Friday, 14 February 2014

Friday niceness

"Mummy......" said A with the intonation going up long and gradually at the end.

"Yes A?" I answered putting the car into reverse, hazard lights on, heater and headlights on full blast ready for the school run.

"I wish that there was peace in the world, I mean all over the world and that there was no war. I wish there were no nasty people who do war. And I wish that it was warm everyday with just a little bit of rain so that the plants would grow."

"What a lovely wish A, you'll have to wish that next time you blow your candles out or break a wishbone with your little finger!" I replied, glowing with pride inside.

"And I also wish that people never got ill and they felt well all the time," she said specifically at P who was looking rather forlorn in her ladybird onesie about to have another sick-day off school.

"And if no one was ill there would be no nits. Yeahhhh! I wish there were no nits in the world Mummy!" she exclaimed and continued to look out of the car, day dreaming off into the distance, following the raindrops down the window with her fingers.

Tuesday, 11 February 2014


A was eight at the weekend.

"So grown up!"

"How time flies!"

"Enjoy them before the teenage years...!"

It has gone fast these eight years, a whirlwind of nappies, of weaning, of teething and pre-school dramas. Her first day at big school, learning to skip, to clap her hands, to ride a bike and to swim a length. Her personality is shining through strongly now, a caring and sensitive child with a habit of day dreaming and distraction. A sweet natured child who is fearful of pain. A kind child, alert to others feelings and those less fortunate than herself. A giggly child, a snotty child, a happy child and a child with the longest-ever-wobbly tooth because she is so frightened of them falling out.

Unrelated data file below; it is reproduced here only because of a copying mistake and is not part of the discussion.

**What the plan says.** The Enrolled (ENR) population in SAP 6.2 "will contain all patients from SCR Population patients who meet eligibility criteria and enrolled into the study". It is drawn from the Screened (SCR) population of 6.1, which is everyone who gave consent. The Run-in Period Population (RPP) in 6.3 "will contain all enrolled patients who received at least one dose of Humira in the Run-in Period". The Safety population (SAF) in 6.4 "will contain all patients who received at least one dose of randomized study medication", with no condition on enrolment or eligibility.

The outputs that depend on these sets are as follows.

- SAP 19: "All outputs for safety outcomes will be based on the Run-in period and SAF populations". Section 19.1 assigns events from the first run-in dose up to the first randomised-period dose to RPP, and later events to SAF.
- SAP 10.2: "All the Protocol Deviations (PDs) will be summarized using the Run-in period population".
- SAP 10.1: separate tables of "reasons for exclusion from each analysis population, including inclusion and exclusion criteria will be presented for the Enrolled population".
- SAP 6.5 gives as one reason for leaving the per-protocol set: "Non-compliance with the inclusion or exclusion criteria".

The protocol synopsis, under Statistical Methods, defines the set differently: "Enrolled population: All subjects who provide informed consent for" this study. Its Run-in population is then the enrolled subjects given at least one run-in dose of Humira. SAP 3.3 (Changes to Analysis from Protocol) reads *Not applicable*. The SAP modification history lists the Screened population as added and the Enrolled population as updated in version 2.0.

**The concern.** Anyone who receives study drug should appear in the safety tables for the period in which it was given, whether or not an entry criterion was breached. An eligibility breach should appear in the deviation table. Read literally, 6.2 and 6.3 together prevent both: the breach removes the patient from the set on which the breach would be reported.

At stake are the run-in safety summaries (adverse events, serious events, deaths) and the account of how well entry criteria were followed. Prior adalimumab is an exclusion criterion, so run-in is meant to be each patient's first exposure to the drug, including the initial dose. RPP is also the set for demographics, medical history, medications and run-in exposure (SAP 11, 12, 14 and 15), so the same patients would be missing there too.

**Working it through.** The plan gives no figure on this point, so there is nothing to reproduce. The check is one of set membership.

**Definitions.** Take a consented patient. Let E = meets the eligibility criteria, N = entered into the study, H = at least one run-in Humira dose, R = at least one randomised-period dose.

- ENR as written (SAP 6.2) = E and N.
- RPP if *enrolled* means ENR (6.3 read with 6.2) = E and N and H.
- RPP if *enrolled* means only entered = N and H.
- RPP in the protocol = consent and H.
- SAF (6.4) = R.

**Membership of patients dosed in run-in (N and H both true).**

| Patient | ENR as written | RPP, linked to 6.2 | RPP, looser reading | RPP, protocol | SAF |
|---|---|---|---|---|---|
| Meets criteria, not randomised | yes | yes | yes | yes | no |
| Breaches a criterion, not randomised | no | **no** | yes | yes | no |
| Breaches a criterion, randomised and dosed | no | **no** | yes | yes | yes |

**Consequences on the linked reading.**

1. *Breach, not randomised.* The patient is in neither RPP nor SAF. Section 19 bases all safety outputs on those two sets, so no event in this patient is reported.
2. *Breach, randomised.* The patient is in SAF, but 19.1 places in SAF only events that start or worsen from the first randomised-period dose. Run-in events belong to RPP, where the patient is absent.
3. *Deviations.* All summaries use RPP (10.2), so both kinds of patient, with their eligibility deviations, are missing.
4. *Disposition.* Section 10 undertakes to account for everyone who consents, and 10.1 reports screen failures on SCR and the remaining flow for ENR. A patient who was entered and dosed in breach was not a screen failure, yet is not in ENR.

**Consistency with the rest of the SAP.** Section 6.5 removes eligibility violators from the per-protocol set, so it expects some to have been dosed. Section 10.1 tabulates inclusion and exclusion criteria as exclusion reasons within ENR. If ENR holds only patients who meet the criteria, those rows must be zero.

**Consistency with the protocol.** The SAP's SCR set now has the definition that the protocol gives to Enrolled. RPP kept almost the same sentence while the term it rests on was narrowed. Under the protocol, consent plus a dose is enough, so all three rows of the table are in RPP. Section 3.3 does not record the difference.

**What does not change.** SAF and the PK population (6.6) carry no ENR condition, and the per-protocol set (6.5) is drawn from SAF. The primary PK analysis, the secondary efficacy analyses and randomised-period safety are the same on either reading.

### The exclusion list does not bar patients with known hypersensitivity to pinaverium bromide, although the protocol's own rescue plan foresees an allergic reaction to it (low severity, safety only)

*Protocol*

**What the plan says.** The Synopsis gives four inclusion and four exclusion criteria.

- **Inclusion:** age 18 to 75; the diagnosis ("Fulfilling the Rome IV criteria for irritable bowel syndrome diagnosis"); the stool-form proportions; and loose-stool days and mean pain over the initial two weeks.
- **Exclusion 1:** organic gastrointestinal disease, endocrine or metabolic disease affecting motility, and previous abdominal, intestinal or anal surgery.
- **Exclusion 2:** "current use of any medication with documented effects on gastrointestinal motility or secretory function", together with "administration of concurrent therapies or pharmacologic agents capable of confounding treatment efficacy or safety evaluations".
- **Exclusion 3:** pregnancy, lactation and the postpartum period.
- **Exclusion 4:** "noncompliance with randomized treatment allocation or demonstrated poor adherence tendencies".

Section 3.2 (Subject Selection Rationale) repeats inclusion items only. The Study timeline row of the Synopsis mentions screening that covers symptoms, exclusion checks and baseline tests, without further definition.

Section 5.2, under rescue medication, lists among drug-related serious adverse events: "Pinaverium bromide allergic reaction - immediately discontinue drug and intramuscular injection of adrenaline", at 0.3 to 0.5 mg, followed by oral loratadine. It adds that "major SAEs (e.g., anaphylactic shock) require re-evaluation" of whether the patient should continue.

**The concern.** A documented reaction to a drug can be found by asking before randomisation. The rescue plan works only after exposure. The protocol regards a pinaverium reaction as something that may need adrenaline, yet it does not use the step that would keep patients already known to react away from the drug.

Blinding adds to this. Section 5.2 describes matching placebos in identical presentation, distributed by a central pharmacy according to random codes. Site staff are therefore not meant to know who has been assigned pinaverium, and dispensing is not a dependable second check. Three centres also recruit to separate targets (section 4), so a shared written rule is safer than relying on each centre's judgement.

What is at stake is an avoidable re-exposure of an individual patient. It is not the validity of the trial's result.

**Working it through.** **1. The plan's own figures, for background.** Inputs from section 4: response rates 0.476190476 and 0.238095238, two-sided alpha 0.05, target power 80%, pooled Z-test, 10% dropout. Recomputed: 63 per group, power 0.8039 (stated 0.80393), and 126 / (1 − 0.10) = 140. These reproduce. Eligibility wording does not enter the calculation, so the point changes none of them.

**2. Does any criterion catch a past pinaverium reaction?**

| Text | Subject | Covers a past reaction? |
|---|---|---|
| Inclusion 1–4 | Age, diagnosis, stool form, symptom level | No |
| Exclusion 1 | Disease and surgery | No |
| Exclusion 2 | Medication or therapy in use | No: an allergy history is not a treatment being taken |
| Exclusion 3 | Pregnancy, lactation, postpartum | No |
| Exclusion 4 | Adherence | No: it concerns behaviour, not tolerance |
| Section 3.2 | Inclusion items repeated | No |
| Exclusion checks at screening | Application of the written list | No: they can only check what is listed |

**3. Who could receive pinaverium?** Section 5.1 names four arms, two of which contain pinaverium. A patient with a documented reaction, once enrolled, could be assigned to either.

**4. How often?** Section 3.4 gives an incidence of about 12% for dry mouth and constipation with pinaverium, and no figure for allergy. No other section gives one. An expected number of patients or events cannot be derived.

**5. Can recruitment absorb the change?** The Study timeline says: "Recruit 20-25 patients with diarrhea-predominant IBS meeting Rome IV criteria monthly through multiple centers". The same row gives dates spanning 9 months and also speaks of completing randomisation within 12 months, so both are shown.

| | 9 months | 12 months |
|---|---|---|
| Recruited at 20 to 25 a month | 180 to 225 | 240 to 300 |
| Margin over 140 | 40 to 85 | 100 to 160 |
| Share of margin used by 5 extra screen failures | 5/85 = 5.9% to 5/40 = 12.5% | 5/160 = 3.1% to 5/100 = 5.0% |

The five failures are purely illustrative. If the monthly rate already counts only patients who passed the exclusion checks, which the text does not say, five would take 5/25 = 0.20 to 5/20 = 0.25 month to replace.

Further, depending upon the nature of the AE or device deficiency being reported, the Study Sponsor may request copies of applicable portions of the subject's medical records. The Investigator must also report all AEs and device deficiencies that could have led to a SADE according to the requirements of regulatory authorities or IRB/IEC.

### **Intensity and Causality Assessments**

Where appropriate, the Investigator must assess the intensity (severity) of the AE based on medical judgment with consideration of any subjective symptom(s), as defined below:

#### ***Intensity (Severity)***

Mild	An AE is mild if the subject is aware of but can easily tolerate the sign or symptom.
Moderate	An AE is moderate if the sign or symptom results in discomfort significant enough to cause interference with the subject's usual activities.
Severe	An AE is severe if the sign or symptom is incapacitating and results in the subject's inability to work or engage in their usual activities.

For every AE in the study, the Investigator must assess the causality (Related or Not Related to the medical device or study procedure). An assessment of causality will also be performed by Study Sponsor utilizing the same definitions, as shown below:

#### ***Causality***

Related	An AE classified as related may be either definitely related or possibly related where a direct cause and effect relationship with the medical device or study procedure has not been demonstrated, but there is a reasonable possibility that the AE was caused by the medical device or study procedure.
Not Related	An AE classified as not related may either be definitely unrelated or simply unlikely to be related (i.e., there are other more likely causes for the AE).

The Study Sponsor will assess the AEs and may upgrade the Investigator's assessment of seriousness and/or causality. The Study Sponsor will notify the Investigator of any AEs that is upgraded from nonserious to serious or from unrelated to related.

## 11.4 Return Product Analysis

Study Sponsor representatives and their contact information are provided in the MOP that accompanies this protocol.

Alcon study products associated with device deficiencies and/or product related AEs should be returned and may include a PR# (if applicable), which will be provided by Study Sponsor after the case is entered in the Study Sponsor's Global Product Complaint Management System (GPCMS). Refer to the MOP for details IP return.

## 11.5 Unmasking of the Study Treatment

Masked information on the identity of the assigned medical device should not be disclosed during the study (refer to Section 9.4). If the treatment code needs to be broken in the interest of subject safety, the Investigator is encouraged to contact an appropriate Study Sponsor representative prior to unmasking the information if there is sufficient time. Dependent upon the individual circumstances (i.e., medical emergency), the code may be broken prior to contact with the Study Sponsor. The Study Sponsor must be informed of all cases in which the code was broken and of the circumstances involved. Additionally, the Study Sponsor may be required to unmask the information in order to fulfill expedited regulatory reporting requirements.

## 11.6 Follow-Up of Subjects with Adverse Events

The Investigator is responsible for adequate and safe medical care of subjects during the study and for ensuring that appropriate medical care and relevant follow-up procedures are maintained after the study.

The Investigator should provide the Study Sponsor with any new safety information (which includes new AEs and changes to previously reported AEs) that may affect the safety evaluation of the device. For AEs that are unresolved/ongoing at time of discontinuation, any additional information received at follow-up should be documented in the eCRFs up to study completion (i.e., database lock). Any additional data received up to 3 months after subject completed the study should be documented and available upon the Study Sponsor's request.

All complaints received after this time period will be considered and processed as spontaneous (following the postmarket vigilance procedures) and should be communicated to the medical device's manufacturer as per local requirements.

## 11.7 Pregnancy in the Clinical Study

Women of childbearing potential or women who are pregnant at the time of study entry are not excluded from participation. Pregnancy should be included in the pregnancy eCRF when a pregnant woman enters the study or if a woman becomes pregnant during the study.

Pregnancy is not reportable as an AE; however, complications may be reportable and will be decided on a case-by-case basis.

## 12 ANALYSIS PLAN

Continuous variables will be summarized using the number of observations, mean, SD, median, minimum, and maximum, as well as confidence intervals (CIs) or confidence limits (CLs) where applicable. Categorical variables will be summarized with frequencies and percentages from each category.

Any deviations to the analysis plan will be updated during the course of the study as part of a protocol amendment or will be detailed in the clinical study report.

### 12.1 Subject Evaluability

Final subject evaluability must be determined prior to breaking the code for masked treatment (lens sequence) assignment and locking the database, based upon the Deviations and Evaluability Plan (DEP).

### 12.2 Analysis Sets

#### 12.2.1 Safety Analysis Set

My trusting A. Now you're eight you will start to remember more and more of your life, your achievements, your highlights and low times. I feel enormously privileged to be part of your journey and look forward to making some memories together.

Happy birthday sweet girl.

Thursday, 6 February 2014

Indian visa

I sat down today knowing it would take a while. But over five hours, I was not expecting.

The countdown to India is actually pootling along quite nicely, despite the rain and red tape, it was only 58 more sleeps to go when we last looked at the calender. We are all starting to talk about the trip a little more, A is imagining the elephants, P can't wait to sleep on a boat in the back waters of Kerala and he is looking forward to having some cookery lessons and trying yoga with the kids. I am anticipating being somewhere totally foreign, where everything is just a little, or maniacally, different to how we know it. I am looking forward to the first smells, the heat, the spices, the towns and cities as well as the rural, national parks where we can pretend to be real life Mowgli's, riding elephants into the jungle. Indiaaaaaah.